In 2001, the letters written between the two artists were published in German. Mostly from Rilke’s pen, since Rodin used written communication mostly for exchanging necessary information, the letters show a deep and soulful view on art theory and other matters. They express the current state and worldview of the young poet that originally idolised the old master. Rilke captured many reflections and quotes by Maître Rodin: »You can do nothing but work. Work and be patient.« or »The artist has to return to God’s original text.«

In his first letters to Rodin in the summer of 1902 , Rilke writes: »I want to thank you again for your great letter and want to greet you, my noble master, with all my admiration.« As the letters progress, a certain disenchantment and emotional conflict appears between the lines. The ideal picture of the sculptor who made those appealing, sensual, anthropomorphic works could not stand up to reality. Rilke’s view of an artist as a genius and disconnected viewer of the world, as a human combination of spirit and matter did not conform to everyday life. Rodin might have been a great artist, but he was also a regular human being. When he was done working, he behaved like any Parisian man; went out, had (short-lived) relationships with several mistresses and was bored. Slowly, the myth of Rodin faded in the eyes of the young poet. It appeared like Rodin was no floating cosmic flâneur but merely a great craftsman. While it was agreed that Rilke would work for Rodin two hours a day, this allotted time was far from enough for the overburdened poet, who’s French was not good enough to quickly deal with correspondence. After a row about a simple misunderstanding, Rodin harshly fired Rilke with immediate effects. Because he disagreed, Rilke at first kept up giving talks about Rodin.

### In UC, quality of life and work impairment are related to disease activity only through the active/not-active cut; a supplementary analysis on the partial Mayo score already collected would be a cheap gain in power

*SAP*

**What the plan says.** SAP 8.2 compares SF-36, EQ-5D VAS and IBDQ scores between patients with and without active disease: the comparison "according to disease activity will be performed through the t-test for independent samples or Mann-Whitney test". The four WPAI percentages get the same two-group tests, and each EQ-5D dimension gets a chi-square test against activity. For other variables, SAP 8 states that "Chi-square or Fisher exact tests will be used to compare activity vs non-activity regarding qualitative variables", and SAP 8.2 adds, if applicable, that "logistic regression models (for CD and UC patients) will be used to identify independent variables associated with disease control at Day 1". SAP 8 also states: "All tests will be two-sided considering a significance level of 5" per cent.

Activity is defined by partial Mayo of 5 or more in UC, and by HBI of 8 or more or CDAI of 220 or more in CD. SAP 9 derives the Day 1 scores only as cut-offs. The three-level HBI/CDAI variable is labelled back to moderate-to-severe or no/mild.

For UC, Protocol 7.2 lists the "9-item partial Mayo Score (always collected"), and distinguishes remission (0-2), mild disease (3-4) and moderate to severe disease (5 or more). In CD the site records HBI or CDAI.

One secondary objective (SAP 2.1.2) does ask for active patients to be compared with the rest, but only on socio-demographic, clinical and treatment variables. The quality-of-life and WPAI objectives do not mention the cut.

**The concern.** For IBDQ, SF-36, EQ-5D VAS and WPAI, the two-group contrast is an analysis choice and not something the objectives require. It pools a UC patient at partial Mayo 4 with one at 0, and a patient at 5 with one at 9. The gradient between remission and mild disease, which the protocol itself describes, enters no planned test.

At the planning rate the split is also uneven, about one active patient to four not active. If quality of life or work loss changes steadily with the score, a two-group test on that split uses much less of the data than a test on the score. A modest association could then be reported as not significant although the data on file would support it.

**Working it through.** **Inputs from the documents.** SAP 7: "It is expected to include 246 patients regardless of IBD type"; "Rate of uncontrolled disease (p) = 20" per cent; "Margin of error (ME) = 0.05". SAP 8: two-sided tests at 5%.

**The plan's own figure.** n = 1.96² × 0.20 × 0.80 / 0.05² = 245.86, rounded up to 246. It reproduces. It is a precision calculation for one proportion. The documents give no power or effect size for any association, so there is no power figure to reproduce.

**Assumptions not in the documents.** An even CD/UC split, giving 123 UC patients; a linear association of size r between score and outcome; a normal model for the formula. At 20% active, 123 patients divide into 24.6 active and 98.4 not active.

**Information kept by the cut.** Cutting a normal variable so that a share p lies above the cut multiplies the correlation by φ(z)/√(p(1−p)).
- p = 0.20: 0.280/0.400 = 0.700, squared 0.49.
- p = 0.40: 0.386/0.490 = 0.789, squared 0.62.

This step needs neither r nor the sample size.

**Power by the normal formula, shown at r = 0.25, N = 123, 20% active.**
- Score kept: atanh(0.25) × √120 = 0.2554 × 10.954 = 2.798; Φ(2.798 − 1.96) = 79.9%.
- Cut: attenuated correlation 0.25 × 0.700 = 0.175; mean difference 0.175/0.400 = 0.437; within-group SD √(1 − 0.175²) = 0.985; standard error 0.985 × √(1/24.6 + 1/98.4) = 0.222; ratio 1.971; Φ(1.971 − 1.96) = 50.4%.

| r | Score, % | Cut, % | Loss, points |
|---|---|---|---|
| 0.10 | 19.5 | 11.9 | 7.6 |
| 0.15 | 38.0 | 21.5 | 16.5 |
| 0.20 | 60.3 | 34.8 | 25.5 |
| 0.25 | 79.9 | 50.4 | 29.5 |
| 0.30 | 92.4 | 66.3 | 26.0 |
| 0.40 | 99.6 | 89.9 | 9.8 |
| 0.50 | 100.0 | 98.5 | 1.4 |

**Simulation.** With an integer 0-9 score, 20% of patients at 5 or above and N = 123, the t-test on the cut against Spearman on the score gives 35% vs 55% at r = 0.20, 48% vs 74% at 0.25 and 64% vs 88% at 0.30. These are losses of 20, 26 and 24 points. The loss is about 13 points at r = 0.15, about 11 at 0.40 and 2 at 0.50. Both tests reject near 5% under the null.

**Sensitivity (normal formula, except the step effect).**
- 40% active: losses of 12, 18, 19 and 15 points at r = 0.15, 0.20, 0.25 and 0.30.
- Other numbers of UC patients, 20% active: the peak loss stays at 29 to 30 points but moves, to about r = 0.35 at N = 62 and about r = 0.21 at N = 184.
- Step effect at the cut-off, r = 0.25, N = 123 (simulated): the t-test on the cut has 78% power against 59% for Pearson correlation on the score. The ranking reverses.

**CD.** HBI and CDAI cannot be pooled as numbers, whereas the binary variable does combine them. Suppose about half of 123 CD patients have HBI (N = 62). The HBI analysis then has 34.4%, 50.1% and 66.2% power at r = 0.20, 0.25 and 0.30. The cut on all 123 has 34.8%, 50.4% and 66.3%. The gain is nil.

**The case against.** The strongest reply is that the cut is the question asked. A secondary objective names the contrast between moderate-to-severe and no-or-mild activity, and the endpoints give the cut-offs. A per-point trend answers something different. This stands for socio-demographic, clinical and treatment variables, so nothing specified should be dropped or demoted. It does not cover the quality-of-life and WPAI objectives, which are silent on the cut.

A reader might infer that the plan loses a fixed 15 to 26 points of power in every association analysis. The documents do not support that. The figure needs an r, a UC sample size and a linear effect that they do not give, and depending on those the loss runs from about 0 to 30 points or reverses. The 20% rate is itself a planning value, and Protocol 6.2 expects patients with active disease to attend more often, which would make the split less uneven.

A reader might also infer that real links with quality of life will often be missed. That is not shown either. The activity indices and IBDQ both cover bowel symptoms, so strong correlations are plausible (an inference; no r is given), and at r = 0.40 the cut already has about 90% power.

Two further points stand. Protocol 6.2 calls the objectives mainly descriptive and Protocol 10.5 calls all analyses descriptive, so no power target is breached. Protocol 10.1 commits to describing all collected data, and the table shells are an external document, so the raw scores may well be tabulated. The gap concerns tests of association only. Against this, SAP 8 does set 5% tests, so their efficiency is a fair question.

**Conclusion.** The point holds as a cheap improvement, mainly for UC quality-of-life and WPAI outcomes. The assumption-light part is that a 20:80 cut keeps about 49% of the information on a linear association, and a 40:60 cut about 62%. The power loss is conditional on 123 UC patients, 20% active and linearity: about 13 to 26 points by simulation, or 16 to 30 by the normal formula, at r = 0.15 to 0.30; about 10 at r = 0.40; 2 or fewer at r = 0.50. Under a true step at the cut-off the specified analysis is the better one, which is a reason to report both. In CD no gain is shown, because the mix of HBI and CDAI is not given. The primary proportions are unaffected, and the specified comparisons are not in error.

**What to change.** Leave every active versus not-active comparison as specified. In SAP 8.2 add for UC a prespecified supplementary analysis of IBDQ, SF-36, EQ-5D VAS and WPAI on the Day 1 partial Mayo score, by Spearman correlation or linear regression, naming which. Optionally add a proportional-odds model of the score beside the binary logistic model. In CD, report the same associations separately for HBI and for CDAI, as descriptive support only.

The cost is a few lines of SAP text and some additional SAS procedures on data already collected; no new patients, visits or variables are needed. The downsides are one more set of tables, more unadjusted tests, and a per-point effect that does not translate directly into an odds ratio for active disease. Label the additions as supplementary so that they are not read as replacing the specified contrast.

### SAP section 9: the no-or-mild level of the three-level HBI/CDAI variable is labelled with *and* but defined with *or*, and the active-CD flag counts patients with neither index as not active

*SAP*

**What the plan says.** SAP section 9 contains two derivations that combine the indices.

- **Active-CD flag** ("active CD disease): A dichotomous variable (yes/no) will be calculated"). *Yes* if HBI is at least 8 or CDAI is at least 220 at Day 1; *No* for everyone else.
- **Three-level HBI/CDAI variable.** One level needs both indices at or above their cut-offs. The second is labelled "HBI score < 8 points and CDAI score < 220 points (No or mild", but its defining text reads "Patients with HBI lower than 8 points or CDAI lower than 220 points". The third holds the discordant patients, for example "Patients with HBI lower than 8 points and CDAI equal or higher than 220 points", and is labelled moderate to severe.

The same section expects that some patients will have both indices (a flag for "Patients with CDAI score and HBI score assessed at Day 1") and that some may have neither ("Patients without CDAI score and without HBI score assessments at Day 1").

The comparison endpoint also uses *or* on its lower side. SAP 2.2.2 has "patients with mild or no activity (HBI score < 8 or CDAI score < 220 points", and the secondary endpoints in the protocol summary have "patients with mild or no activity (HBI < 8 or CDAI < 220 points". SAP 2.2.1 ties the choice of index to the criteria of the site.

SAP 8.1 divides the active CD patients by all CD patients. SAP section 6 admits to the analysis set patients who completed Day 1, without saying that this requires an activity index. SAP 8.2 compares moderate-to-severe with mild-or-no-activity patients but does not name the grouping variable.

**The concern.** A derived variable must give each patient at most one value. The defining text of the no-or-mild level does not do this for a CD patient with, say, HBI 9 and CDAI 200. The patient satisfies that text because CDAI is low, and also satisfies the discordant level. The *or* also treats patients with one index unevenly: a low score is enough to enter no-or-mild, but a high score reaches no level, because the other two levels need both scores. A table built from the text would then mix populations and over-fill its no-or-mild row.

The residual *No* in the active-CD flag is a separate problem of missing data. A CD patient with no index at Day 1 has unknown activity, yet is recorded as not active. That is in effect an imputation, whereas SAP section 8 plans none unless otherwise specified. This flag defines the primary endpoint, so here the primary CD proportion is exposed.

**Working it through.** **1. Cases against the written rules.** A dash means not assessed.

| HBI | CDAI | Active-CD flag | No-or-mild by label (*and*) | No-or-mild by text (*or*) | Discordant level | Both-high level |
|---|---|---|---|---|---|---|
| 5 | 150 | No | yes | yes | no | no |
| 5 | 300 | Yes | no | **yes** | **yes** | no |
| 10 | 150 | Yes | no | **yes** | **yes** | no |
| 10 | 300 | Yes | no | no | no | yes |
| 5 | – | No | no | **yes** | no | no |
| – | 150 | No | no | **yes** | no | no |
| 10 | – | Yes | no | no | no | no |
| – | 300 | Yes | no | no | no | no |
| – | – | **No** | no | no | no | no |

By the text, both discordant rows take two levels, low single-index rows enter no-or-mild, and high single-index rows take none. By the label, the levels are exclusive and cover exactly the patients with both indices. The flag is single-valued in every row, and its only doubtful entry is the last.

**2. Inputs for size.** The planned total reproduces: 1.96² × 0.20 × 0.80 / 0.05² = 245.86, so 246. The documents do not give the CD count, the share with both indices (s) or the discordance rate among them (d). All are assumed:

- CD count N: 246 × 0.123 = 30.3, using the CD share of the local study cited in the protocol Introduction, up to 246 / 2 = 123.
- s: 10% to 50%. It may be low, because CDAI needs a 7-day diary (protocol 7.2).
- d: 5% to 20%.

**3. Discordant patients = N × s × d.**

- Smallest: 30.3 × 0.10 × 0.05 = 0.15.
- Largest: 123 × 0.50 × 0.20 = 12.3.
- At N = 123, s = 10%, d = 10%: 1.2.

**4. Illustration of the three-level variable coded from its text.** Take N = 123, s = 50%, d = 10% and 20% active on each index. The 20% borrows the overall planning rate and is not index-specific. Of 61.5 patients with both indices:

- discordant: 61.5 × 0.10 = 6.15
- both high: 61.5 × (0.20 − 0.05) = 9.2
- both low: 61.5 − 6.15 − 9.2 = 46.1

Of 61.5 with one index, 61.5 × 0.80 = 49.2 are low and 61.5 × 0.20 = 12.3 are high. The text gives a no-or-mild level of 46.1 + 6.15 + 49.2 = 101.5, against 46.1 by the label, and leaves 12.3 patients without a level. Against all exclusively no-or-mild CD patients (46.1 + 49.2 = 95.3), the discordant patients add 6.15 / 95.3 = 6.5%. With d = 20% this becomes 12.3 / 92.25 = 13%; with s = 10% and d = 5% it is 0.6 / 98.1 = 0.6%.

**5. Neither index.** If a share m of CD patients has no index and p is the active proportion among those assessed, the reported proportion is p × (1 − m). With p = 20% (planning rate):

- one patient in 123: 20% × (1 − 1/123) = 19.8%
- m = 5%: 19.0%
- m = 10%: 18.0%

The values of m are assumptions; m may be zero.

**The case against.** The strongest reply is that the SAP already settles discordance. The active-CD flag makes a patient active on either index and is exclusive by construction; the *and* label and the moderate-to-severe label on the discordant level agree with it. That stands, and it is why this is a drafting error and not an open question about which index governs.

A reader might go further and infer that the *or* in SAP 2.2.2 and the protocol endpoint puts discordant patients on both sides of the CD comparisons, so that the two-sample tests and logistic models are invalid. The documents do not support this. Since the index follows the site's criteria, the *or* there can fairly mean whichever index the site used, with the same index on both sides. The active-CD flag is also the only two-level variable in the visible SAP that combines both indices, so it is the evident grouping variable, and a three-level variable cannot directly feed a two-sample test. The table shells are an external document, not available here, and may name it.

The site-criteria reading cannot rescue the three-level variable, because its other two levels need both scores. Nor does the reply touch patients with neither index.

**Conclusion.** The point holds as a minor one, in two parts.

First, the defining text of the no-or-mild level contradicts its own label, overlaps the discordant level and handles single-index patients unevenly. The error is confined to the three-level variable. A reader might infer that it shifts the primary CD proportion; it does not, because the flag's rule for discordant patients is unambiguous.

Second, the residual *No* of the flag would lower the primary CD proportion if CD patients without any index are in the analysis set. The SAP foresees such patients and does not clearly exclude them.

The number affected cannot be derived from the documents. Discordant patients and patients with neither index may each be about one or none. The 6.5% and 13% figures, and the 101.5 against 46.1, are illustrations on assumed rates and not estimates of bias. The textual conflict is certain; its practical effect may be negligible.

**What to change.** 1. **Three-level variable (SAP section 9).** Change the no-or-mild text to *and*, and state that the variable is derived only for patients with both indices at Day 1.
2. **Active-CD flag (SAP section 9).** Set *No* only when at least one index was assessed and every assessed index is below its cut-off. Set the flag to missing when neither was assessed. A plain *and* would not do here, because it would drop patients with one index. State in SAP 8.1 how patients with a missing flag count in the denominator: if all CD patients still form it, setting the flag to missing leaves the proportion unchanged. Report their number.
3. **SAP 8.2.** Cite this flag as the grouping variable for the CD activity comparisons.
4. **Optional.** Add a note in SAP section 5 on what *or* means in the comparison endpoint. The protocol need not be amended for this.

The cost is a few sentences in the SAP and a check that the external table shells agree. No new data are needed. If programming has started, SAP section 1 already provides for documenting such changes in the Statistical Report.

Many other things separated the two greats: While Rodin was bound to his beloved Paris, Rilke was a free spirit; never in one place for too long. He stayed with friends and in luxury hotels as he made his way through Europe and its contemplative and exquisite towns and wandering became the core of his art. He spent the last five years of his life in an isolated stone tower in the Swiss canton of Wallis, where he died from leukaemia in 1926.

The relationship between Rodin and Rilke is a prime example for the temporary collaboration between two artists: an intense balance of closeness and distance, of gleaming admiration and bitter disappointment and the shaping of all of these things into incomparable art – in this case, the grandest poems of the century and iconic sculptures that are still known around the world and sold at high prices.

Those who would like to learn more about the special relationship between the two artists should definitely read the recommended book (with much additional information) that deeply elaborates on said friendship. If possible, take the book to the beautiful gardens of the Musée Rodin in Paris – a view of fresh, green chestnut trees and the pretty limestone façade of this hôtel particulier (Rodin lived there between 1908 and 1917) will make reading even more worthwhile. After his death in 1917, Rodin was buried underneath »The Thinker« on the grounds of the estate that he bought in 1895 to have a quiet place in addition to his studio in Paris.